Researchers in Japan have come up with a quantum thermometer that can detect minute changes in temperature even in worms. Previously it was believed that such accuracy could not be achieved.
A team of scientists from Osaka City University, Japan, has unveiled a reliable and accurate microscope-based thermometer that uses quantum technology. The device, for example, can detect the temperature-dependent properties of quantum spins in fluorescent nanodiamonds.
The researchers noted that the optical microscope is one of the main analysis tools in biology, using visible light to see small structures with the naked eye. In a modern laboratory, a fluorescence microscope is more often used – an improved version of an optical microscope with fluorescent biomarkers. Recent advances in fluorescence microscopy have allowed real-time imaging of structural details, and thus different physiological parameters in these different structures.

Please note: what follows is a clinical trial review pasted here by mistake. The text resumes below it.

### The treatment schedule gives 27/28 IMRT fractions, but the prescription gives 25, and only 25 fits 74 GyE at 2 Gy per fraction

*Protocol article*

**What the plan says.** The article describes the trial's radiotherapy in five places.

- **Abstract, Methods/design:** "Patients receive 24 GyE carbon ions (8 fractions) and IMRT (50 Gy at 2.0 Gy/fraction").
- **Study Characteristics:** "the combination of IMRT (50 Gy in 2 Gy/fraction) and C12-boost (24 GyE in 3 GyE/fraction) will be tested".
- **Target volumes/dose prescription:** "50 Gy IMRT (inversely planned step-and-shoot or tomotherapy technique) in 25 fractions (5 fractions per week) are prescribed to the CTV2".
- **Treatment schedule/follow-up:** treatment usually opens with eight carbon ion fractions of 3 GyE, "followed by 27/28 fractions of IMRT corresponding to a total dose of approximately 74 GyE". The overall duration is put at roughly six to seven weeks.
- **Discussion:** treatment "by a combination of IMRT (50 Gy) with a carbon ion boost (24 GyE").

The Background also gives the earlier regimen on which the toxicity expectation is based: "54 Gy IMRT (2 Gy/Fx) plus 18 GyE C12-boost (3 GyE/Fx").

Using a similar method, the scientists equipped the surface of nanodiamonds with polymer structures and injected them into the nematode worms C. elegans. So they wanted to find out the average temperature of the worms. Once inside, the nanodiamonds moved quickly, but the team’s new quantum thermometry algorithm successfully tracked them and measured their temperature stably.
The worms were induced to fever by stimulating their mitochondria with pharmacological treatments. A quantum thermometer recorded an increase in temperature.
“It was fascinating to see how quantum technologies work in animals, we could not imagine that we could record the minimum temperature change in worms less than 1 mm. Our results are an important milestone that will determine the future direction of quantum sensing, ”the scientists noted.